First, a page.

(1) The following matters must be in the form of a special case:
(a) a case stated;
(b) a question reserved for the consideration of the Court.
(2) A special case must:
(a) be divided into consecutively numbered paragraphs; and
(b) state the facts, briefly but specifically; and
(c) attach all documents necessary to enable the Court to decide the questions raised by the special case.
(3) The Court may draw from the facts stated and the documents attached in the special case any inference, whether of fact or law, that might have been drawn from them if proved at a trial.
Note 1: A case stated (sometimes called a special case) is a written statement of the facts in a proceeding agreed to by the parties so that the Court to which the case is stated may decide the question in issue.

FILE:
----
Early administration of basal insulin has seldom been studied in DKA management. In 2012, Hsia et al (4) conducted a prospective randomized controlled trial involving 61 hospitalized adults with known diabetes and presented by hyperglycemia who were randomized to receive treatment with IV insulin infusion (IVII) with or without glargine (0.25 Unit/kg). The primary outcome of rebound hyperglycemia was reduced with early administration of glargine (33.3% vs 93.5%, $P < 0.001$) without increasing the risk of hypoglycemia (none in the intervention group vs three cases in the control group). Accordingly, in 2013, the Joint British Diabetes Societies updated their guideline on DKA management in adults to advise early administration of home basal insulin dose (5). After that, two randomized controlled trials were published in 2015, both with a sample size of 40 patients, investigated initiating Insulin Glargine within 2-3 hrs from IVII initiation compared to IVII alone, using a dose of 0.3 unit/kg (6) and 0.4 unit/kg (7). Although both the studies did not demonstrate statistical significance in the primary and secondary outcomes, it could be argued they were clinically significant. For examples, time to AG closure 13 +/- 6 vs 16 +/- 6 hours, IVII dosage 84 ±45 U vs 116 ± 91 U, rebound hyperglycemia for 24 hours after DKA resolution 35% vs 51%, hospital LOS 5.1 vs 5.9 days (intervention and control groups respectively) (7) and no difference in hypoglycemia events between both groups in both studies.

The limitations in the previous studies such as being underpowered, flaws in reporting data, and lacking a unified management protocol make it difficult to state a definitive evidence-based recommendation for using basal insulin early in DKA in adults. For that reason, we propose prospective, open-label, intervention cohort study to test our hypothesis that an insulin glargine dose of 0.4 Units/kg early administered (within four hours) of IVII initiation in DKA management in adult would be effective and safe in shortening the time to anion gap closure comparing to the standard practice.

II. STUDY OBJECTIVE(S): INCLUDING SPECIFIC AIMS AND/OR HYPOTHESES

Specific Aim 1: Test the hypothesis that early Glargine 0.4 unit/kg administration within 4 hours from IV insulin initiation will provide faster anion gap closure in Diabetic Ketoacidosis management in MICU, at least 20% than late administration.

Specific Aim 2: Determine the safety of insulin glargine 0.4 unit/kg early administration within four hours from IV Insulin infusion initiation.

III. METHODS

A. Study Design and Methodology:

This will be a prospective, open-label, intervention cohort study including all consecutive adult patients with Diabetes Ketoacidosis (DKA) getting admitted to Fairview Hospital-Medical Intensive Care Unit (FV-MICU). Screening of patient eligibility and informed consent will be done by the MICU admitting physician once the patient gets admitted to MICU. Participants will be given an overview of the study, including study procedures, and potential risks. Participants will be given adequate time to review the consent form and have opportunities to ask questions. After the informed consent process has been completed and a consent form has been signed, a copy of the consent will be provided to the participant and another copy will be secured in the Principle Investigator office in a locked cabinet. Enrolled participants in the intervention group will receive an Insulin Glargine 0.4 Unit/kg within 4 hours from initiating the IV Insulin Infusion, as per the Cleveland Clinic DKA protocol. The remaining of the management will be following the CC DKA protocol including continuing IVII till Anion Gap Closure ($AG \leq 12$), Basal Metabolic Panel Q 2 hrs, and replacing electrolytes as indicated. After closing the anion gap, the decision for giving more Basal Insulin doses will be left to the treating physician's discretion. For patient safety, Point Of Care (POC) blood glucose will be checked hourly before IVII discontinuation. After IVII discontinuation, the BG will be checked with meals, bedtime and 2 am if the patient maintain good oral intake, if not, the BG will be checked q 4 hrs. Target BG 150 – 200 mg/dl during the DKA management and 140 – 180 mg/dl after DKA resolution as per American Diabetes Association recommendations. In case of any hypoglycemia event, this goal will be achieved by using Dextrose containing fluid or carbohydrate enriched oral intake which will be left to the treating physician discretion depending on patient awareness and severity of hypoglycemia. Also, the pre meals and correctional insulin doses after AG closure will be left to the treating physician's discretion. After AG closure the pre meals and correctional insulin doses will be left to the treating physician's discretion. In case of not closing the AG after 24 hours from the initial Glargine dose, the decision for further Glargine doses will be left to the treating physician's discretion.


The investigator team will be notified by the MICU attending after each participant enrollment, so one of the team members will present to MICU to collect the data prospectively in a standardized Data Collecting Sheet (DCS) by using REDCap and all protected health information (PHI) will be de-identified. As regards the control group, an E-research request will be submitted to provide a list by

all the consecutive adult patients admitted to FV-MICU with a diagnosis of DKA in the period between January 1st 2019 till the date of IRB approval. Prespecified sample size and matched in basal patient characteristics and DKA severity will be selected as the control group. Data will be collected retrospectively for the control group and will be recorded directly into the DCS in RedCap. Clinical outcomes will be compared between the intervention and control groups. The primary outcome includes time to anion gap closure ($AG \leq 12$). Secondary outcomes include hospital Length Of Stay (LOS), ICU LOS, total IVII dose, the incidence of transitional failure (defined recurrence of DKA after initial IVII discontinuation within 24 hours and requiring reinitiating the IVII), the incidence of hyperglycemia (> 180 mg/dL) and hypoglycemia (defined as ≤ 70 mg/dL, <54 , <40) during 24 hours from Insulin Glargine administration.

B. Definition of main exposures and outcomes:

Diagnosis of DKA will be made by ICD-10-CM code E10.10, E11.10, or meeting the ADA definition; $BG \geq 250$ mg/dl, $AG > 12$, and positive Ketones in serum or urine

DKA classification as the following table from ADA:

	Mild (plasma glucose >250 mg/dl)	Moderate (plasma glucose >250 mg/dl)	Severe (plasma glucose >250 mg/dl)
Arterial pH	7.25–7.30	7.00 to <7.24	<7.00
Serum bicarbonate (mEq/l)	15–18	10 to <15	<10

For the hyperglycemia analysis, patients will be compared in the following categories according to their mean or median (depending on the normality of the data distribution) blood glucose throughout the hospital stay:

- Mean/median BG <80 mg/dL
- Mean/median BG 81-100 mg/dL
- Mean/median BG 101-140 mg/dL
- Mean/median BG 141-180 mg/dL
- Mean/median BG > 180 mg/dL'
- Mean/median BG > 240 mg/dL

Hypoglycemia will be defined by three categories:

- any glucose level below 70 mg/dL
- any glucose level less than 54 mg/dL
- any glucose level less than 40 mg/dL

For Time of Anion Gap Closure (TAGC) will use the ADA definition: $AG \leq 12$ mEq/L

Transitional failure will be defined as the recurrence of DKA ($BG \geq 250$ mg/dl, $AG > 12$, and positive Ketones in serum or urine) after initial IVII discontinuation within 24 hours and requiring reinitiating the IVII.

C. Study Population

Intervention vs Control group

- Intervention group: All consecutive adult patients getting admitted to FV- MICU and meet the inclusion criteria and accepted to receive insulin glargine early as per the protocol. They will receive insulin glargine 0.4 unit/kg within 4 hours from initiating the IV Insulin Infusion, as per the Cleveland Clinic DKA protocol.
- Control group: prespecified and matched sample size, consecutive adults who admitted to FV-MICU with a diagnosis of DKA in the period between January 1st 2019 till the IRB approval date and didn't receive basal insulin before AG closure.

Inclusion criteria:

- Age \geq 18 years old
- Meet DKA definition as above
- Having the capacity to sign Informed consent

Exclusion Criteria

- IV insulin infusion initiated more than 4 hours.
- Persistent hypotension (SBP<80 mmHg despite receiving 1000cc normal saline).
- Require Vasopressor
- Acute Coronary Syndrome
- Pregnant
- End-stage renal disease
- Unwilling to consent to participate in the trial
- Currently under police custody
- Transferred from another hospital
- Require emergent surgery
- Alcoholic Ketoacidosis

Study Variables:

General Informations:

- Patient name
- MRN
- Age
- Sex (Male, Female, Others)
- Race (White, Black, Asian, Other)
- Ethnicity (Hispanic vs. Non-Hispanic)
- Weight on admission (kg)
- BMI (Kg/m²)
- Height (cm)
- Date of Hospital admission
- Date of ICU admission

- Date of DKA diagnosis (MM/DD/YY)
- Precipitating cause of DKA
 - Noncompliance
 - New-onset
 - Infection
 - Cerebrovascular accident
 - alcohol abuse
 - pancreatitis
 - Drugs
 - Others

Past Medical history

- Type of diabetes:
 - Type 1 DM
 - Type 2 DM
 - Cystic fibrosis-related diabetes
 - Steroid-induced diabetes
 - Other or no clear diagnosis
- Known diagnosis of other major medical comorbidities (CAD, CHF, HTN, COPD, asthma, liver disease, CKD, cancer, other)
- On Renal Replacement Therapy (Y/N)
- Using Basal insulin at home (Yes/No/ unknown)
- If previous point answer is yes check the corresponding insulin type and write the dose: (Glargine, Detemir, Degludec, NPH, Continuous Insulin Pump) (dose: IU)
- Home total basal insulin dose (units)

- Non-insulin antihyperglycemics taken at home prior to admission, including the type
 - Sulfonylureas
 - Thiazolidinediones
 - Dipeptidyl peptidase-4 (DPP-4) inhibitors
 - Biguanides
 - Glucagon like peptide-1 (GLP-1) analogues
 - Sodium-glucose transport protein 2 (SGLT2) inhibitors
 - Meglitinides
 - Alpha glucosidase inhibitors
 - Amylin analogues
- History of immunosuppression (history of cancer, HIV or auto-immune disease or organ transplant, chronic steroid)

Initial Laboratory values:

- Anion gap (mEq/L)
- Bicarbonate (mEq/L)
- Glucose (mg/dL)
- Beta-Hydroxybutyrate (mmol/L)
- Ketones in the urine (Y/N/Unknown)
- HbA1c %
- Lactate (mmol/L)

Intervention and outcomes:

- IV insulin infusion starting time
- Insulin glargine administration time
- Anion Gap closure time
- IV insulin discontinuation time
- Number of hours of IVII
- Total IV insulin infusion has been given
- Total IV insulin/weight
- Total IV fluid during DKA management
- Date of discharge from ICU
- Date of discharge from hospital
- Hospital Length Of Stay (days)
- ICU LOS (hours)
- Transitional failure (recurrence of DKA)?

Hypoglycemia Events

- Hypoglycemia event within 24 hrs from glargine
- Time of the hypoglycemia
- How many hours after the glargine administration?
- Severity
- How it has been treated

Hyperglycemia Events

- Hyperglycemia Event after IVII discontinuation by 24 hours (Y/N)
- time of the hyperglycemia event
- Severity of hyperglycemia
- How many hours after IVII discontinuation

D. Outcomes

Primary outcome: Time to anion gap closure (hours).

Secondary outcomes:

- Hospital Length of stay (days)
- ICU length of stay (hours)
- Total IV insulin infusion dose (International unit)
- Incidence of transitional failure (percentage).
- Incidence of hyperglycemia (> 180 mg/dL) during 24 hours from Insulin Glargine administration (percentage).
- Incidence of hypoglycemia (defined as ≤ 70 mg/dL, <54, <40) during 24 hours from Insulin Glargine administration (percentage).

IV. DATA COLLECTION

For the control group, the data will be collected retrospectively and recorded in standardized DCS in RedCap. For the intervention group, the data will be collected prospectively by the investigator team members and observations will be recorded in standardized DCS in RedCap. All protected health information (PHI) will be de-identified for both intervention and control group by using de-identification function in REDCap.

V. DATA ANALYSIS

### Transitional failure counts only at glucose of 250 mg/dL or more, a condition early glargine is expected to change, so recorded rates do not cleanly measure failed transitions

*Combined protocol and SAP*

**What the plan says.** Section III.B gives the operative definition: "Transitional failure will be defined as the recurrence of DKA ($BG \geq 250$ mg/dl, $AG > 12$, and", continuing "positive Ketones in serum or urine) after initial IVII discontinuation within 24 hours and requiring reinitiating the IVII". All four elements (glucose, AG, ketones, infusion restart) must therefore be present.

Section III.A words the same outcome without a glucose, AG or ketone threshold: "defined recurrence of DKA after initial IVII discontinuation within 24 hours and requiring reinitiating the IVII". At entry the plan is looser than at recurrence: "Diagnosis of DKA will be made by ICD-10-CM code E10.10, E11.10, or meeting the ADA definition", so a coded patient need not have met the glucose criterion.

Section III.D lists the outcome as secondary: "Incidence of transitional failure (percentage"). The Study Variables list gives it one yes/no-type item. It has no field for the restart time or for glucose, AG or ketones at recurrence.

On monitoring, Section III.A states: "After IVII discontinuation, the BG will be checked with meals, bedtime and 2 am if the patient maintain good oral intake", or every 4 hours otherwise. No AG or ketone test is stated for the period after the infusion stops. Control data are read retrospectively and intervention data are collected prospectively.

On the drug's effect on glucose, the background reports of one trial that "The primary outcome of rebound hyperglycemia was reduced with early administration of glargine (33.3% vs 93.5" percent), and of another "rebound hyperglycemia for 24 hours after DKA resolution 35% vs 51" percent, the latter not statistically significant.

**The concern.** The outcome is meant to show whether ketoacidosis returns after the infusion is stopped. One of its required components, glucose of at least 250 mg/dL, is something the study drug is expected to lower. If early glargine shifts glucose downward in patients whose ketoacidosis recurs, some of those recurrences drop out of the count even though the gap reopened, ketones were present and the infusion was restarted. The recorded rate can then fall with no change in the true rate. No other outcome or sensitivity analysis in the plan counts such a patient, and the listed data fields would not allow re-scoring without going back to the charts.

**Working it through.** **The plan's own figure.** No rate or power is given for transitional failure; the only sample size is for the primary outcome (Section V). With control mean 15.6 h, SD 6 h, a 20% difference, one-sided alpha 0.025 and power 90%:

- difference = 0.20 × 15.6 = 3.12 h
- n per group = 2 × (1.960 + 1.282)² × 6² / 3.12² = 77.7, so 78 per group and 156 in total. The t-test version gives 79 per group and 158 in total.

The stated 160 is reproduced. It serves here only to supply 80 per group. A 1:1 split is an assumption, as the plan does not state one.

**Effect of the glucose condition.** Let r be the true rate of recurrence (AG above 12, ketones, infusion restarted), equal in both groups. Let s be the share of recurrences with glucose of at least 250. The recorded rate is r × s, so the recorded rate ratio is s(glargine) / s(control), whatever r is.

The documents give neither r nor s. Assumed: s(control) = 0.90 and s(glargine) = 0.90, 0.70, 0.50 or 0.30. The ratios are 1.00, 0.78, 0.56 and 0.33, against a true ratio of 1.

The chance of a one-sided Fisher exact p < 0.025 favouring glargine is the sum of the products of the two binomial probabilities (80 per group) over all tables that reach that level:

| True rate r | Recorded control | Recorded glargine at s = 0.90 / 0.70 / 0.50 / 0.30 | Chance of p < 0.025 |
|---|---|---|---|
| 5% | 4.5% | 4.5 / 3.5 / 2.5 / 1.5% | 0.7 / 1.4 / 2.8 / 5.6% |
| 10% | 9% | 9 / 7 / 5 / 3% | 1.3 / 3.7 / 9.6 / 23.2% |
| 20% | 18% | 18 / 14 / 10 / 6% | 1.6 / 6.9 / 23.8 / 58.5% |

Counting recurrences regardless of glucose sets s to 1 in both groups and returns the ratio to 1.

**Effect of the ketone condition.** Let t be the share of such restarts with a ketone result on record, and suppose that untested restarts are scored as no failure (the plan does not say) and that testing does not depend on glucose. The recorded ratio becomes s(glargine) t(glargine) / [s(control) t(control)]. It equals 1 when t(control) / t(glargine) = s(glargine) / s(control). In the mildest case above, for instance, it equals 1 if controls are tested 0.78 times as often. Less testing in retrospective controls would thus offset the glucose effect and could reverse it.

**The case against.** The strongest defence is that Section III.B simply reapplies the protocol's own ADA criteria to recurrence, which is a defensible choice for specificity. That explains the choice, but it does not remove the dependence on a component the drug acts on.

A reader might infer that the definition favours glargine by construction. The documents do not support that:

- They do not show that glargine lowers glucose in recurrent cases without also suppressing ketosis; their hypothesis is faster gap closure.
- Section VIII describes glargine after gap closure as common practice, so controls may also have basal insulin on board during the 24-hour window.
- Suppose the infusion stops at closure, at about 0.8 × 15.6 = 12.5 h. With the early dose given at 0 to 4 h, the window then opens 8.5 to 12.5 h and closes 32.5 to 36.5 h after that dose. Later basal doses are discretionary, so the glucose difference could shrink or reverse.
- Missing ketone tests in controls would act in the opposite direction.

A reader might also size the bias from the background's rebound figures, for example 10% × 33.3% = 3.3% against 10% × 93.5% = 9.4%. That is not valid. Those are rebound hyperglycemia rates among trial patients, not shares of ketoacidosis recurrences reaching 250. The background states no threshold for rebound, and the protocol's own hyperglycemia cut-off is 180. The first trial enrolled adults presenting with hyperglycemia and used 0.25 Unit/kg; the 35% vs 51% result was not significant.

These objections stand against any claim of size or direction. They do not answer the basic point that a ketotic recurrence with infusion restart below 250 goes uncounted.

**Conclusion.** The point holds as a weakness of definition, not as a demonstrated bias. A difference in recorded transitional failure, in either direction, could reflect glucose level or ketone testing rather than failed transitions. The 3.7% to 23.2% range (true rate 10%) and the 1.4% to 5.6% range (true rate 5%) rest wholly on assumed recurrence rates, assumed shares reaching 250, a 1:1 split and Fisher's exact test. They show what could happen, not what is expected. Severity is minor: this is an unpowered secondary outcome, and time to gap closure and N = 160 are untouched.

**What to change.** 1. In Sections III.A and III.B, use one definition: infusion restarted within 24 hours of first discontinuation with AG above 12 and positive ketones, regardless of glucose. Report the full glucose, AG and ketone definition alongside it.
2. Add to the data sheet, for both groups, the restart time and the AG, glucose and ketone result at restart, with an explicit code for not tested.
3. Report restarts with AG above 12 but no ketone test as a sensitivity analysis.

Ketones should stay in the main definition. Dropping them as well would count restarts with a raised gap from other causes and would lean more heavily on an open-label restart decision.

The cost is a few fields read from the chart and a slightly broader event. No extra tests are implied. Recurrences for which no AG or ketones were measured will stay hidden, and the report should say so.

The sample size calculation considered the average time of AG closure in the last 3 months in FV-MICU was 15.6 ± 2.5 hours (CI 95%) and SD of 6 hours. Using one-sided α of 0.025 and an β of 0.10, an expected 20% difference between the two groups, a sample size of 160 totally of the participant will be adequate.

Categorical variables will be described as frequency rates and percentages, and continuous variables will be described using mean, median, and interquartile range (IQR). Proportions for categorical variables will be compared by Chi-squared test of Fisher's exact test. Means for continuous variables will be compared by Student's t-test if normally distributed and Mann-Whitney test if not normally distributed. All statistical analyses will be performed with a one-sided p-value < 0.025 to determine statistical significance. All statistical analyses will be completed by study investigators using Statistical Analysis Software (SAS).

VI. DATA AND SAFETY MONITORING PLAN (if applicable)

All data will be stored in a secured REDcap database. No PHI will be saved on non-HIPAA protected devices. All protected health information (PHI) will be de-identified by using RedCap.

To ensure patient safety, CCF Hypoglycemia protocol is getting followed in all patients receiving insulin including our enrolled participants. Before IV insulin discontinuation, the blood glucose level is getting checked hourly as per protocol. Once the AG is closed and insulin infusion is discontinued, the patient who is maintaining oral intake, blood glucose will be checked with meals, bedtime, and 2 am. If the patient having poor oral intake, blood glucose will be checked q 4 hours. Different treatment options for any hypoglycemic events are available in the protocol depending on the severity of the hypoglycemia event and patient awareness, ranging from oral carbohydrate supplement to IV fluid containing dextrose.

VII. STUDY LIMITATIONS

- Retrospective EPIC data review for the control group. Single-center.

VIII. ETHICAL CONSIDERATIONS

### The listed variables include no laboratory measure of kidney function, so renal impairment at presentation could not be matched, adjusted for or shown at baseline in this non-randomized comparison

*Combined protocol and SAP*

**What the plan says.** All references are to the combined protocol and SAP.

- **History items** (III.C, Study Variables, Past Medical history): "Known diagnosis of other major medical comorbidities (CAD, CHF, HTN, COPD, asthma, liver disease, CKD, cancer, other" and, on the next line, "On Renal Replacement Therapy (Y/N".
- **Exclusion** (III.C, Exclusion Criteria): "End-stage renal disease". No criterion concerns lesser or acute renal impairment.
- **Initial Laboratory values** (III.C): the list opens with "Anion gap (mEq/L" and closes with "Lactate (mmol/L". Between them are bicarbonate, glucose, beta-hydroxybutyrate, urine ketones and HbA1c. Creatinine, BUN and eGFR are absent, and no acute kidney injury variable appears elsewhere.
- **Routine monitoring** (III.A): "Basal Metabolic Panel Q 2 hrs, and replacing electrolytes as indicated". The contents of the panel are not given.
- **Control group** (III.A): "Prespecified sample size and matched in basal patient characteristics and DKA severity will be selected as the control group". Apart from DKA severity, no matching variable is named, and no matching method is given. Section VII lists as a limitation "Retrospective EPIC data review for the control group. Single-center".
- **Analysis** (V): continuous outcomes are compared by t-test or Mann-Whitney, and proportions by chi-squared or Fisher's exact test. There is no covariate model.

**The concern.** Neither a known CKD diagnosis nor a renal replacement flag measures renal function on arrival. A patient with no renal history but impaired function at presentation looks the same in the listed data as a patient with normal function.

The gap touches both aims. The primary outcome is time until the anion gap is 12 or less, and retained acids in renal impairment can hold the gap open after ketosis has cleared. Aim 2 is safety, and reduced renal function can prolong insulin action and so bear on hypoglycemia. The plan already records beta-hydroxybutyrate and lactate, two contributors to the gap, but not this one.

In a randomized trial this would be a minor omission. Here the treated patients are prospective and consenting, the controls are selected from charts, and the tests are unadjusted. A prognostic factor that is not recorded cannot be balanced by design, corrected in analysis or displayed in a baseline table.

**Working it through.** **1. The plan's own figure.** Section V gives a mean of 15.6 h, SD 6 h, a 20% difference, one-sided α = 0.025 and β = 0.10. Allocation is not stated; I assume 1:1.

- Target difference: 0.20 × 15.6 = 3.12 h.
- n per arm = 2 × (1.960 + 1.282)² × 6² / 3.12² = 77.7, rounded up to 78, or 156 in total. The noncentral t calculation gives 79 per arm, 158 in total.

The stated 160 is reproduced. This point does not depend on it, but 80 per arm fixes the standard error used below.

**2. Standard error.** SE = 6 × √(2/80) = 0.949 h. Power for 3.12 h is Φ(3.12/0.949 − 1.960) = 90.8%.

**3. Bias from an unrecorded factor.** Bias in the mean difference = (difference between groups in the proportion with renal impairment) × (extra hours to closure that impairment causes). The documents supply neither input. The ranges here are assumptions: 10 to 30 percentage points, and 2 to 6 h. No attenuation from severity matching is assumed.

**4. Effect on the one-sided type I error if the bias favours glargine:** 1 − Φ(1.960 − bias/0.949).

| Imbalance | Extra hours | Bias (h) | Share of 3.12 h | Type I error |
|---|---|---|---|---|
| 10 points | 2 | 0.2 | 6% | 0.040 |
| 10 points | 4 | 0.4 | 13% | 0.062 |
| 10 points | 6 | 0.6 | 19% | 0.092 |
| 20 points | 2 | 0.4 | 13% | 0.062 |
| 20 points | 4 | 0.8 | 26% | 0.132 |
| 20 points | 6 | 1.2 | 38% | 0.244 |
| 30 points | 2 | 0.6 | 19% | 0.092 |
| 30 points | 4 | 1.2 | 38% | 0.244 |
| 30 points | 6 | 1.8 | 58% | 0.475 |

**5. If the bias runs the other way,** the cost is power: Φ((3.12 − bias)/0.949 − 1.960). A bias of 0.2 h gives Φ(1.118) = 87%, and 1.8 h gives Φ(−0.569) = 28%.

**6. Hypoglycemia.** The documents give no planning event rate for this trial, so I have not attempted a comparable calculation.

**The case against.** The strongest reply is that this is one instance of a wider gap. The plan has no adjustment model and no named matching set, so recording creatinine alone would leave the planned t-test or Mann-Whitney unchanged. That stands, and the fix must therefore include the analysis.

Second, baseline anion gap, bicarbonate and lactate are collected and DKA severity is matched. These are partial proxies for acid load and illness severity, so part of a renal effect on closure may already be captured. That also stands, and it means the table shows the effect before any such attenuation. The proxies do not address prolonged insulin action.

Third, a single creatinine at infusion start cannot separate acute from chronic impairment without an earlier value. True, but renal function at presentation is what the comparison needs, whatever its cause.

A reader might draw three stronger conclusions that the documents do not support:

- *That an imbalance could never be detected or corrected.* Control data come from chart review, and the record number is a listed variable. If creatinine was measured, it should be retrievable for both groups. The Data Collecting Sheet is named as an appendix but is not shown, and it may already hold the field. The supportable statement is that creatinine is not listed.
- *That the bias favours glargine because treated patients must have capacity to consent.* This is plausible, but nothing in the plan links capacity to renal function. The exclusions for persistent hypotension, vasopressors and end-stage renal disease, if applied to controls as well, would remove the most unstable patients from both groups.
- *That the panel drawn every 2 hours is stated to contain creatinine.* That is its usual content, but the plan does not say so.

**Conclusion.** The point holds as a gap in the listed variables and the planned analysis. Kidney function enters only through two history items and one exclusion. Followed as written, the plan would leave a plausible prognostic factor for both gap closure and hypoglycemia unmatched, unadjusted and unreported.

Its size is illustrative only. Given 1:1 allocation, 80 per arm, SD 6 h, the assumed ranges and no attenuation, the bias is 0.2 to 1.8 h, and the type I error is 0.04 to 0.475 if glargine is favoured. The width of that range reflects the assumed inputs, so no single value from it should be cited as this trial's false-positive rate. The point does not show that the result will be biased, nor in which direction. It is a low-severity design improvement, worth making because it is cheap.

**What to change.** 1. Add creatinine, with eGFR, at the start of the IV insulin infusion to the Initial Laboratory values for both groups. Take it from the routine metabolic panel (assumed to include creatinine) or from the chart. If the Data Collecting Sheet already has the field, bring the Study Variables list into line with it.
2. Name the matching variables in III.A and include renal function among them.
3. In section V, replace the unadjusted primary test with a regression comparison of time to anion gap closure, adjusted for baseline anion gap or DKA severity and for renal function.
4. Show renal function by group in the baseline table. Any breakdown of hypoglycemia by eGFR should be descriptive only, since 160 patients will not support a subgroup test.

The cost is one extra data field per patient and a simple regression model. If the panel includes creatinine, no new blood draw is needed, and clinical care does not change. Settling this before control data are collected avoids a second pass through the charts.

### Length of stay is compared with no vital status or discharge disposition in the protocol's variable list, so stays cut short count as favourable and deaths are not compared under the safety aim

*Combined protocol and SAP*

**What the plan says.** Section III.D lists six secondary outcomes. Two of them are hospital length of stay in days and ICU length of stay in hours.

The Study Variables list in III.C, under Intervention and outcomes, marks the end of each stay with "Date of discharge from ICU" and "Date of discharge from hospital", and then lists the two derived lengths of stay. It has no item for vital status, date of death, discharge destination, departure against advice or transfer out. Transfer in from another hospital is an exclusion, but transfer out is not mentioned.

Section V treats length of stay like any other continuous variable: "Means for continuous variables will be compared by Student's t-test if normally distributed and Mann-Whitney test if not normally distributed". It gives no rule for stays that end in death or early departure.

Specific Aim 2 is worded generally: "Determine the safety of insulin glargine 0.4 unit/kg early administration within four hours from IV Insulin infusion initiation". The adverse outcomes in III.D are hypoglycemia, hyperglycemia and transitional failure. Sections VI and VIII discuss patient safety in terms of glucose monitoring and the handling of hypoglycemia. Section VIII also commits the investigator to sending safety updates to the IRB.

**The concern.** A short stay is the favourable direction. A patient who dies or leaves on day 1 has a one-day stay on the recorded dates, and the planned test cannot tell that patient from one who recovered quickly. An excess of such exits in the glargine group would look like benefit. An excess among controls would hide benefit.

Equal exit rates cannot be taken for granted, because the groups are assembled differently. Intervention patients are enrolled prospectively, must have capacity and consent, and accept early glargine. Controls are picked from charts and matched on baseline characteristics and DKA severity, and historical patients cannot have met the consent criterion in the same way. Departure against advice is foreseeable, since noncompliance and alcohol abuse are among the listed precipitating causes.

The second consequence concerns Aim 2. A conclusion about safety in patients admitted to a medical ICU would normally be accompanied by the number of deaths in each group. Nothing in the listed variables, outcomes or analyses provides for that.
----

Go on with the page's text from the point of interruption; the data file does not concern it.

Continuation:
Note 2: Section 25 (6) of the Act empowers the Court, constituted by a single Judge, to state a case or reserve a question for consideration by the Full Court in relation to any matter to which an appeal would lie from the single Judge to the Full Court.
Note 3: Section 26 of the Act gives courts from which appeals lie to the Court, the power to state a case or reserve a question for the consideration of the Court and empowers the Court accordingly.
Note 4: If a case is stated, or a question reserved for the Court by a court of summary jurisdiction, the case may be considered by a single Judge or the Full Court. However, if the Court stating the case or reserving the question is not a court of summary jurisdiction, the case stated or question reserved must be considered by the Full Court--see section 26(2)(b) of the Act.